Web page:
The devices will reach their potential only if they can fix their glitches
Astronaut John Glenn was wary about trusting a computer.
It was 1962, early in the computer age, and a room-sized machine had calculated the flight path for his upcoming orbit of Earth — the first for an American. But Glenn wasn’t willing to entrust his life to a newfangled machine that might make a mistake.
The astronaut requested that mathematician Katherine Johnson double-check the computer’s numbers, as recounted in the book Hidden Figures. “If she says they’re good,” Glenn reportedly said, “then I’m ready to go.” Johnson determined that the computer, an IBM 7090, was correct, and Glenn’s voyage became a celebrated milestone of spaceflight (SN: 3/3/62, p. 131).
A computer that is even slightly error-prone can doom a calculation. Imagine a computer with 99 percent accuracy. Most of the time the computer tells you 1+1=2. But once every 100 calculations, it flubs: 1+1=3. Now, multiply that error rate by the billions or trillions of calculations per second possible in a typical modern computer. For complex computations, a small probability for error can quickly generate a nonsense answer. If NASA had been relying on a computer that glitchy, Glenn would have been right to be anxious.
Luckily, modern computers are very reliable. But the era of a new breed of powerful calculator is dawning. Scientists expect quantum computers to one day solve problems vastly too complex for standard computers (SN: 7/8/17, p. 28).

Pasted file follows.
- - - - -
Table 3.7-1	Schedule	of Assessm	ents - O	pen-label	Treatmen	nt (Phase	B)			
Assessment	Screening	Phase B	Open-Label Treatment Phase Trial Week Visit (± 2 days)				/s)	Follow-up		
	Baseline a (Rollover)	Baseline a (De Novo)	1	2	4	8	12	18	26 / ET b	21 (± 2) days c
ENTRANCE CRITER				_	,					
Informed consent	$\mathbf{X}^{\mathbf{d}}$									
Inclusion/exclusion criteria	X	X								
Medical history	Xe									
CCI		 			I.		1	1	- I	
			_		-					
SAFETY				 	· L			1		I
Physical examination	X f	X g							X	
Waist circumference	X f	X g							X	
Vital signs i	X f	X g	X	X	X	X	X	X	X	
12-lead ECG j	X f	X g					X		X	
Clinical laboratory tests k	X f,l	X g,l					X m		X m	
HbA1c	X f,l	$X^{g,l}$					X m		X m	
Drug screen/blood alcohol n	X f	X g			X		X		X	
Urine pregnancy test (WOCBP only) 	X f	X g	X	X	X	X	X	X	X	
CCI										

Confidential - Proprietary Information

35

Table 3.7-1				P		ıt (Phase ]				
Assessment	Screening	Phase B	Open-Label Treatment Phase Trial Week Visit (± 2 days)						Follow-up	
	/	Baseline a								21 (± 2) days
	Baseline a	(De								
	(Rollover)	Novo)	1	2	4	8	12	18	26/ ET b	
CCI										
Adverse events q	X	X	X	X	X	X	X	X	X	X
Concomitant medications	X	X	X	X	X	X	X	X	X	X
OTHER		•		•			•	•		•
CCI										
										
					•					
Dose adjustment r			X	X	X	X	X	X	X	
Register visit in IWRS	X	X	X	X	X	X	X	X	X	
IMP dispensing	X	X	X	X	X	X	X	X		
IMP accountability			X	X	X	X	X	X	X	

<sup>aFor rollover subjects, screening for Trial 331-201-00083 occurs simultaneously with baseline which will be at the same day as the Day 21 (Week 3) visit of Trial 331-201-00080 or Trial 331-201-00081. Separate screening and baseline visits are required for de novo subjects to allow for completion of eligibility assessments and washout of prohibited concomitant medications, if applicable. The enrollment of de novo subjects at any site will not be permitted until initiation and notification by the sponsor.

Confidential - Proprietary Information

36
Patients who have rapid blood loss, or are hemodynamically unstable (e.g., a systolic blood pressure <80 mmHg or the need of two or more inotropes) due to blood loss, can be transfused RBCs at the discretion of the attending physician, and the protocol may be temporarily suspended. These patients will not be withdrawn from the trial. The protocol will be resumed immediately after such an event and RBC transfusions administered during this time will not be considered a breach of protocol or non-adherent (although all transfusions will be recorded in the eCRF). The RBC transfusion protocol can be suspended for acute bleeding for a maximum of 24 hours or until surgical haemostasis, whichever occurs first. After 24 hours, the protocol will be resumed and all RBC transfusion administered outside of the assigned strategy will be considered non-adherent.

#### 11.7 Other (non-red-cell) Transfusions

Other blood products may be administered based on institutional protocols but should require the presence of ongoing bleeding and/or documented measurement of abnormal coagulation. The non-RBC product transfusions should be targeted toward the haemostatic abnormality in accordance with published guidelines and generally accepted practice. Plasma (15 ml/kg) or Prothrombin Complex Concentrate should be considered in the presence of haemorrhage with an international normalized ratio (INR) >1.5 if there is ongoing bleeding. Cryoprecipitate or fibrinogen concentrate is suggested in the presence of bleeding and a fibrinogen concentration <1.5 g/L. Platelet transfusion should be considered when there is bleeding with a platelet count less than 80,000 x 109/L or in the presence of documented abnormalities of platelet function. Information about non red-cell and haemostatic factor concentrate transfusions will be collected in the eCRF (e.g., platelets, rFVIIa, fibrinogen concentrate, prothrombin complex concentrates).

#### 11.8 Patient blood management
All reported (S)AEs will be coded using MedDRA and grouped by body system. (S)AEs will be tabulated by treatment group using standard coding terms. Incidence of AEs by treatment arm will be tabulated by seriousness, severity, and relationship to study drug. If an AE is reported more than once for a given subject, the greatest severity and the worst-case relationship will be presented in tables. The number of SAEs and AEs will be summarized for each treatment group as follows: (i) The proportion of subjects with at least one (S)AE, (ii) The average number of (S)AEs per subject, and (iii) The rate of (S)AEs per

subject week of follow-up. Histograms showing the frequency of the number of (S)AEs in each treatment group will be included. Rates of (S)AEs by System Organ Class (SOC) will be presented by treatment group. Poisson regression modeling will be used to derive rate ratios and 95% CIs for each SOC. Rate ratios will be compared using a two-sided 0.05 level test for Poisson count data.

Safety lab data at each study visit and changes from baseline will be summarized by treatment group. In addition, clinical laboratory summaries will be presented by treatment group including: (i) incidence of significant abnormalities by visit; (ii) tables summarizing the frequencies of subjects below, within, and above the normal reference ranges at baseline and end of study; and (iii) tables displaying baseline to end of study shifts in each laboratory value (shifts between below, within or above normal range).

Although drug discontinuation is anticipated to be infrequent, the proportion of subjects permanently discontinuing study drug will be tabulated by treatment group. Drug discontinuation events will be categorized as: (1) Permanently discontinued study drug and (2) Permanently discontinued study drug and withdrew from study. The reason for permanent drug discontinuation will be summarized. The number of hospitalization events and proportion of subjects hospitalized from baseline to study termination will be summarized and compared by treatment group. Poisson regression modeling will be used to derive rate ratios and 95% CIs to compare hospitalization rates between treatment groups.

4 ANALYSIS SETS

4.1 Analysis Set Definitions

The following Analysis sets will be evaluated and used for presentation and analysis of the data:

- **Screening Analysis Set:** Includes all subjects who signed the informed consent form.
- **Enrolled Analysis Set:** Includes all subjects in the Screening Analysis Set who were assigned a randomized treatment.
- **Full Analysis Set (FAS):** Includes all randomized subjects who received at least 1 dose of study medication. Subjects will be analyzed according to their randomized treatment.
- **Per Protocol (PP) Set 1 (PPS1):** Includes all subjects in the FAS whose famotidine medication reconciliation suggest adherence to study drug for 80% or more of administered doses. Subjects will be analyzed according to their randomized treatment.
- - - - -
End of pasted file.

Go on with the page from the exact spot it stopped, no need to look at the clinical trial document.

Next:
Current versions are relatively wimpy, but with improvements, quantum computers have the potential to search enormous databases at lightning speed, or quickly factor huge numbers that would take a normal computer longer than the age of the universe. The machines could calculate the properties of intricate molecules or unlock the secrets of complicated chemical reactions. That kind of power could speed up the discovery of lifesaving drugs or help slash energy requirements for intensive industrial processes such as fertilizer production.
But there’s a catch: Unlike today’s reliable conventional computers, quantum computers must grapple with major error woes. And the quantum calculations scientists envision are complex enough to be impossible to redo by hand, as Johnson did for Glenn’s ambitious flight.
If errors aren’t brought under control, scientists’ high hopes for quantum computers could come crashing down to Earth.
Conventional computers — which physicists call classical computers to distinguish them from the quantum variety — are resistant to errors. In a classical hard drive, for example, the data are stored in bits, 0s or 1s that are represented by magnetized regions consisting of many atoms. That large group of atoms offers a built-in redundancy that makes classical bits resilient. Jostling one of the bit’s atoms won’t change the overall magnetization of the bit and its corresponding value of 0 or 1.